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  • Imitating Machines: Humanities Research for a Culture of Data
  • Marcel O'Gorman (bio)
Lisa Gitelman's Always Already New

In the spring of 2007, the historic Capitol Theatre in Windsor, Ontario, was closed for good, due to a lack of interest in the performing arts. But before the windows were boarded up, the theater made one final attempt to boost support by scheduling an encore presentation of its most popular performance, Classic Albums Live (CAL): Led Zeppelin I. Note for note, cut for cut, the CAL troupe, dressed in plain jeans and black T-shirts, re-creates an entire album without all the kitschy glitter of a "tribute band." Watching this performance—or listening to it with your eyes closed—is an uncanny experience. The musicians are paying tribute not to the band itself, but to the recording media, and their bodies serve only as a nostalgic gesture to a time when record albums told a story in ten tracks and vocal cords weren't "corrected"with pitch-control devices. Of course, as Lisa Gitelman suggests in her rigorous monograph, Always Already New: Media, History, and the Data of Culture (Cambridge, Mass.: MIT Press, 2006, xiii+205, $36), there is nothing new about musical performers imitating the sounds of recording devices. Nor is there anything rigorous about my anecdotal media-theorization of Classic Albums Live.

Four years ago I reviewed Lisa Gitelman and Geoffrey B. Pingree's New Media: 1740–1915 (2003). This diverse anthology established a new direction for media studies, away from the postmodernist theorization that seems to have characterized the field since its inception. As I wrote in that review, "New Media is an attempt by historians of technology to reclaim territory from the posthistorical theorizing common in new media studies" (Technology and Culture 45 [January 2004], p. 209). Gitelman takes this mission one step further in Always Already New, a title that hammers home [End Page 459] the dictum that all media were once new media. But this monograph does not concern itself with making that argument once again as much as it does with correcting Marshall McLuhan's dictum of "the medium is the message" and Friedrich Kittler's dictum of "media determine our situation." Gitelman's approach to media history resists "thinking of media themselves as social and economic forces" and resists "the idea of an intrinsic technological logic" (p. 10). What matters then, beyond the materiality of media itself (which does matter a great deal to Gitelman, as it does to McLuhan and Kittler), is fleshing out the social and economic forces into which new media are born. This is a complex and daunting task, to be sure, but Gitelman handles it carefully by focusing on specific "case studies" and by limiting her investigation to two particular media phenomena: the phonograph and the web.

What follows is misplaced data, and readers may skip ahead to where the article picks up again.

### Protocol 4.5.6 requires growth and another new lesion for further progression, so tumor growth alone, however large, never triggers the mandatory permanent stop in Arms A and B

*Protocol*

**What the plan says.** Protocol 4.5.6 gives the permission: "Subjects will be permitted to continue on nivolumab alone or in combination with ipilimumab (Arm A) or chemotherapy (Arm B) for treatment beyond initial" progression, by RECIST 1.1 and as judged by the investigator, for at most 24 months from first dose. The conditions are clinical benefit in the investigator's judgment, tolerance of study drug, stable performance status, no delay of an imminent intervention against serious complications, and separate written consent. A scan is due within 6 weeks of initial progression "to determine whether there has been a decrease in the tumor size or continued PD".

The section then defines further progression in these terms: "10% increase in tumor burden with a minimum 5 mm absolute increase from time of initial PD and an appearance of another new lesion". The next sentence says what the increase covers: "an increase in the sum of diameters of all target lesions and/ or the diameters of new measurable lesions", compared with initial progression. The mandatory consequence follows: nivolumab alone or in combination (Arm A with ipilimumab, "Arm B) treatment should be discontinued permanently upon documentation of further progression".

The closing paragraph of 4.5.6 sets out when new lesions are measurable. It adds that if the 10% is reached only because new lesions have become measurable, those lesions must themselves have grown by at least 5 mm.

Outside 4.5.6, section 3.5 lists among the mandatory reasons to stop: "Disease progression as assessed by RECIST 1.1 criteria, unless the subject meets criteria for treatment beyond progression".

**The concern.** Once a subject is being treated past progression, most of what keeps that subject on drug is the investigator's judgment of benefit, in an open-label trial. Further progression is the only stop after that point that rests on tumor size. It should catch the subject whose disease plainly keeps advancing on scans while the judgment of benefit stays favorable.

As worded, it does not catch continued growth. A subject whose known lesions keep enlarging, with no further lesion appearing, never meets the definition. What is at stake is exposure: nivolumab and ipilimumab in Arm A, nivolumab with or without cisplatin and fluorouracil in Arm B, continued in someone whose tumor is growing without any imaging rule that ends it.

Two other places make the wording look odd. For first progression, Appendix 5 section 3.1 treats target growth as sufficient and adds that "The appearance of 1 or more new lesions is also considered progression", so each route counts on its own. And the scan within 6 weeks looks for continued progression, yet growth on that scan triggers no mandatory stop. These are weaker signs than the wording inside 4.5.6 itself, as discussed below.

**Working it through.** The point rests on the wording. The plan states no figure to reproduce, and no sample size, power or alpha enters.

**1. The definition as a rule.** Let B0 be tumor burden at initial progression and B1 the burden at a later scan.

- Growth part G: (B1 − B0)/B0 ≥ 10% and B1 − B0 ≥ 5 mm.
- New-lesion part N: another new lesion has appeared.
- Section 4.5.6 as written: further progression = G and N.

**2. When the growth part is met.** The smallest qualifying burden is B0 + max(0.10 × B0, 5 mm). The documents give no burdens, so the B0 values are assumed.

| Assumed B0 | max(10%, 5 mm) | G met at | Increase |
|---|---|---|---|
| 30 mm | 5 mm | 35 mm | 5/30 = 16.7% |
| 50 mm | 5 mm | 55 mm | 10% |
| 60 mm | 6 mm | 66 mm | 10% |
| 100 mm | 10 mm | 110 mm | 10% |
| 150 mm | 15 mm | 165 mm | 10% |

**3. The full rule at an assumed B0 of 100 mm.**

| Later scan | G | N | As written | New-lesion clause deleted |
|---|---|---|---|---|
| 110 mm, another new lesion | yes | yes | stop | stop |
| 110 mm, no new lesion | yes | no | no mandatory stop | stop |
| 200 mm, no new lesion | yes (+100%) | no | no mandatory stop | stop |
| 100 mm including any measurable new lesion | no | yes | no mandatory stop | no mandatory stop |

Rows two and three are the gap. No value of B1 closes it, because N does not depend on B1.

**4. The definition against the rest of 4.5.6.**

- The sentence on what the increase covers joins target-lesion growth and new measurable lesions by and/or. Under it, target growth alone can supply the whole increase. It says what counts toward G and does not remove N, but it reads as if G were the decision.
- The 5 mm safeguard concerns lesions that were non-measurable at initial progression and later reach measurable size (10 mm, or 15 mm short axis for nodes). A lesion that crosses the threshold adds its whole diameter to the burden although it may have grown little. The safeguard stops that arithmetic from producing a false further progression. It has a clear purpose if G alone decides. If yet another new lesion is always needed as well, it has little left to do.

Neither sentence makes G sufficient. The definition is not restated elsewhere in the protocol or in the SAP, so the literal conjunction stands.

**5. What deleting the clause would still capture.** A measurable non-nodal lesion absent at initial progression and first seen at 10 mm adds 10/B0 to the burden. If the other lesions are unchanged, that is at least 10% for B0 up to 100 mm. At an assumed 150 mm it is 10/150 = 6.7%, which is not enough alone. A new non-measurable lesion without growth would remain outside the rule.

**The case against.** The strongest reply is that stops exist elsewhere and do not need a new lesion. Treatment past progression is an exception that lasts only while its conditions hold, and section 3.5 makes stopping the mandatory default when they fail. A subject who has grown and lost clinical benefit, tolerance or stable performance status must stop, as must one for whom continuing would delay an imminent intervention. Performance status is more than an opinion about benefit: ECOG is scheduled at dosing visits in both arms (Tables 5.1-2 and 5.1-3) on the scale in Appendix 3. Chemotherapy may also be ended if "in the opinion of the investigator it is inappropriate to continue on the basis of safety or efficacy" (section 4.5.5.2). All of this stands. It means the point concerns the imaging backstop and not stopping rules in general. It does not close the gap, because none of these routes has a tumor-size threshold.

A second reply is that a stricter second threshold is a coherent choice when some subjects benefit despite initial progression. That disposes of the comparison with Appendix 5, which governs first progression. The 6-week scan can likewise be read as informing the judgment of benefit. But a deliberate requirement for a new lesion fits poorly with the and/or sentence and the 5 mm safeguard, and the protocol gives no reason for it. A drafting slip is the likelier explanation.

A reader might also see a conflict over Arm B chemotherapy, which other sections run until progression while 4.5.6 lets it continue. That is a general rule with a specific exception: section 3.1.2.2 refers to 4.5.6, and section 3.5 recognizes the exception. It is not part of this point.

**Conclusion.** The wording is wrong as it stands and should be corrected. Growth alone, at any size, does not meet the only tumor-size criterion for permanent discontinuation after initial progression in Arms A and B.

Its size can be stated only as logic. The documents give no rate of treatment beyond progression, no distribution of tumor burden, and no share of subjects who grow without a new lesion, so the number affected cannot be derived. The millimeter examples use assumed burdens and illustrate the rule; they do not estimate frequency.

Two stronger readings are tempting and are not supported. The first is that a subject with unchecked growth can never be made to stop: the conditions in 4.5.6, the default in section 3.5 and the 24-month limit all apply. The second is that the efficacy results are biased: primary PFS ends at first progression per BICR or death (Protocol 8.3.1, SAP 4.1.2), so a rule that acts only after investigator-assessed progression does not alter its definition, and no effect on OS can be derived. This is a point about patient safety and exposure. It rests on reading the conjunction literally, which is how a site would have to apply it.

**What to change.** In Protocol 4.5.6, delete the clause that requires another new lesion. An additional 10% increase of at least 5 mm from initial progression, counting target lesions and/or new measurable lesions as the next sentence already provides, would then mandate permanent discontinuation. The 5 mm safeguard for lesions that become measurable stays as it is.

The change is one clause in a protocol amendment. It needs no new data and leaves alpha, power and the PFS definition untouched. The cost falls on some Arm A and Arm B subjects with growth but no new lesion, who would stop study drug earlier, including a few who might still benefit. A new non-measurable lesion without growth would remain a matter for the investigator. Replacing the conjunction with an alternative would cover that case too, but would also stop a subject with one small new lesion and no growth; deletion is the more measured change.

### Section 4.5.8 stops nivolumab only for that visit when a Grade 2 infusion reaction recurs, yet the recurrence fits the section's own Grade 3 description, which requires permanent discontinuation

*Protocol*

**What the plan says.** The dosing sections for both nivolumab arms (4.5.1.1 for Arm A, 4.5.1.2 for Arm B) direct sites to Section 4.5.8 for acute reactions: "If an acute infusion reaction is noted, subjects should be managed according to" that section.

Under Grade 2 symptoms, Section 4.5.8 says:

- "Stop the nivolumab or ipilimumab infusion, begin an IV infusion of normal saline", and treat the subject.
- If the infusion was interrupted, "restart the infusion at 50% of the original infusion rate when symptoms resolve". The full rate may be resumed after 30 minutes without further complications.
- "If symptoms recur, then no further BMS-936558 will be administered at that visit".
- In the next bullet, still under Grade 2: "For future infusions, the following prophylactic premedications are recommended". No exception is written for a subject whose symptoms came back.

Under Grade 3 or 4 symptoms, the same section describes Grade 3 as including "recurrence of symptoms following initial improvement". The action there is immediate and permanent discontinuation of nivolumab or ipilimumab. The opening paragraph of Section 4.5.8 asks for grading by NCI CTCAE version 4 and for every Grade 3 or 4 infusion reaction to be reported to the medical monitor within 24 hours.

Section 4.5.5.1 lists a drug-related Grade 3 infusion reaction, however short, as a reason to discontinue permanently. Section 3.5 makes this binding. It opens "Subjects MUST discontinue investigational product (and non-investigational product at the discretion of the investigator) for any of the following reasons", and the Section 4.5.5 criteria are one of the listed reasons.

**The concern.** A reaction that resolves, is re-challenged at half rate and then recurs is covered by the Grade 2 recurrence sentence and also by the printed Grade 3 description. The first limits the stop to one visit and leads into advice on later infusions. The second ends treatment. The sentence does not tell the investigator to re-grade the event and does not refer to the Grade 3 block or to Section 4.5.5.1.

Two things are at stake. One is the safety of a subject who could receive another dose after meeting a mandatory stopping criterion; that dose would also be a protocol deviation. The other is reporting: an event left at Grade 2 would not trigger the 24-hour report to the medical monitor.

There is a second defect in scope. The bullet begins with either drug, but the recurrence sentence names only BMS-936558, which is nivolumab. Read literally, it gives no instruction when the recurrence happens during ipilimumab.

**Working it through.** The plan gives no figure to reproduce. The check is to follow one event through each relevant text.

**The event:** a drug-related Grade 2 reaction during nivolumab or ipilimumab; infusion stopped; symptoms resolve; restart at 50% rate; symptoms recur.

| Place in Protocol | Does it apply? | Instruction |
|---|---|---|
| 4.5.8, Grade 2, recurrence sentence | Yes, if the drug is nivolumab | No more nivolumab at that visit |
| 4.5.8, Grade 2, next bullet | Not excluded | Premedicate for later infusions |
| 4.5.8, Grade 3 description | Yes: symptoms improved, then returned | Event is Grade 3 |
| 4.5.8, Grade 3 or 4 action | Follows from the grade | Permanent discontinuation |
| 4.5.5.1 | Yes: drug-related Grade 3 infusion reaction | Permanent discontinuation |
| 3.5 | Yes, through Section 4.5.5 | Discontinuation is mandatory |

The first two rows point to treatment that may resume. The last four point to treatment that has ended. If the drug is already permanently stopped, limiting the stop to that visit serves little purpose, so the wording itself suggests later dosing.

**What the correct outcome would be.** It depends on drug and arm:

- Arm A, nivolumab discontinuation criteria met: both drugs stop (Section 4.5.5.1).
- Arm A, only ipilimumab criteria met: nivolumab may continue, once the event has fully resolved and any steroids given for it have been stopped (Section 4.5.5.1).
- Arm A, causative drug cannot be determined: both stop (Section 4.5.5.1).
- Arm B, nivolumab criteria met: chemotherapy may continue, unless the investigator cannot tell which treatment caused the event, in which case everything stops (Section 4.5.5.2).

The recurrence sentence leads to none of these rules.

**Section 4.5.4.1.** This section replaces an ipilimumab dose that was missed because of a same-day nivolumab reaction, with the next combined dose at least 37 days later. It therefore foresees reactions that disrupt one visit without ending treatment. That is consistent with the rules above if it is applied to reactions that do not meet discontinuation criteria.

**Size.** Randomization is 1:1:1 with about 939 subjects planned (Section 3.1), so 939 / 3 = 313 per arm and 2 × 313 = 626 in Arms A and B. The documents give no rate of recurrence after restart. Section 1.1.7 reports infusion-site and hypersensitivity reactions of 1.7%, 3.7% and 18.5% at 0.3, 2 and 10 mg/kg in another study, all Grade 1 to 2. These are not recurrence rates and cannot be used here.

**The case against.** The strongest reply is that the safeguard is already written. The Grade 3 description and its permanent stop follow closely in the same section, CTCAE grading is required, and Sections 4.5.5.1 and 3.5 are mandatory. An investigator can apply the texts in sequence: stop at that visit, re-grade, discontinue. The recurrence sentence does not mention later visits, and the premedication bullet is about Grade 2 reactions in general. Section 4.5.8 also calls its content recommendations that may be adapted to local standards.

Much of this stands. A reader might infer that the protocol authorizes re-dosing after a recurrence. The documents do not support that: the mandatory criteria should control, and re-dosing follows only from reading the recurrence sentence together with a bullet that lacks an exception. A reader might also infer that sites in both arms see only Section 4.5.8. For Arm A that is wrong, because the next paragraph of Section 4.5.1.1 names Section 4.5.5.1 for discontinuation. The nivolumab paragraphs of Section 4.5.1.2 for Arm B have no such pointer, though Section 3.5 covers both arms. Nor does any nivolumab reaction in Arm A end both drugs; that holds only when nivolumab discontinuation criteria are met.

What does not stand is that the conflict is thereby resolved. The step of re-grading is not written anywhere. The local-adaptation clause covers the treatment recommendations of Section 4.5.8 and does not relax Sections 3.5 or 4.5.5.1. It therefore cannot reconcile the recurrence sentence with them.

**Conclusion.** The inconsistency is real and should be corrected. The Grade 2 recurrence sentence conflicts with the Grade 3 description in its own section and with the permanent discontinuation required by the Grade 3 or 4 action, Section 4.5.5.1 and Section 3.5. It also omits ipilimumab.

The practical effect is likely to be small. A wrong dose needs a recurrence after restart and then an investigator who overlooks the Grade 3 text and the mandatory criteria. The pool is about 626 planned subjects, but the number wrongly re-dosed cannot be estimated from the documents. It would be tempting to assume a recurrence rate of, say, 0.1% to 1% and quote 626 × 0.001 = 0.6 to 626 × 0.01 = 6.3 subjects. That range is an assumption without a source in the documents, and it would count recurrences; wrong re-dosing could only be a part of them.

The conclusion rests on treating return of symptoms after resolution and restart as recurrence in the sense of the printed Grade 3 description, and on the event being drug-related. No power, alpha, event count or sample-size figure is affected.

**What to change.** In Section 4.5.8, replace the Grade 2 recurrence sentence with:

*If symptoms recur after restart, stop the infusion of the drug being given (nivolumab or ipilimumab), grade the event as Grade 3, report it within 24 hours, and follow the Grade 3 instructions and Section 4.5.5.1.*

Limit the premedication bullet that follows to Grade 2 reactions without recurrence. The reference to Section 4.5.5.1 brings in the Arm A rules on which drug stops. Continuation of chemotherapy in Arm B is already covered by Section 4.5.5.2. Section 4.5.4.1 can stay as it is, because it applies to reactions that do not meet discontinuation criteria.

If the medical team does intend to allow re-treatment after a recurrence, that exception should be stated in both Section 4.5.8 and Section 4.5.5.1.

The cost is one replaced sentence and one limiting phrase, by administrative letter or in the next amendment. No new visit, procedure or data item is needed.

In the first section,"The Case of Phonographs," Gitelman examines how this technology was received by "New Media Publics" in the 1870s as a sort of vaudeville apparatus, which evolved over the next couple of decades into a device for individual "New Media Users."Whereas the traveling snake-oil hawker of the early 1800s appealed to the docile bodies of skeptical crowds, Edison-sanctioned phonograph exhibits in the late 1870s served to give audiences a veritable out-of-body experience. Gitelman notes that after recording a snippet of their own voices and listening to it with uncanny pleasure, audience members would eagerly collect strips of foil from the cylinders, "authentication of actual sounds that had been shared" (p. 39). These strips of foil, each of which served as a material (though functionally useless) record of a precise event, tell us a great deal about the emergence of the phonograph in the newsprint-stained culture of the 1870s, just as the fonts used in J. C. R. Licklider's Ph.D. dissertation tell us about the emergence of the web. Both of these technologies are about disembodiment, but they differ in important ways since, as Gitelman suggests, dematerialization "can only be experienced in relation to a preexisting sense of matter and materialization" (p. 86). This explains why her study focuses on newspapers and punch cards as well as wax cylinders...


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pp. 459-461
Launched on MUSE
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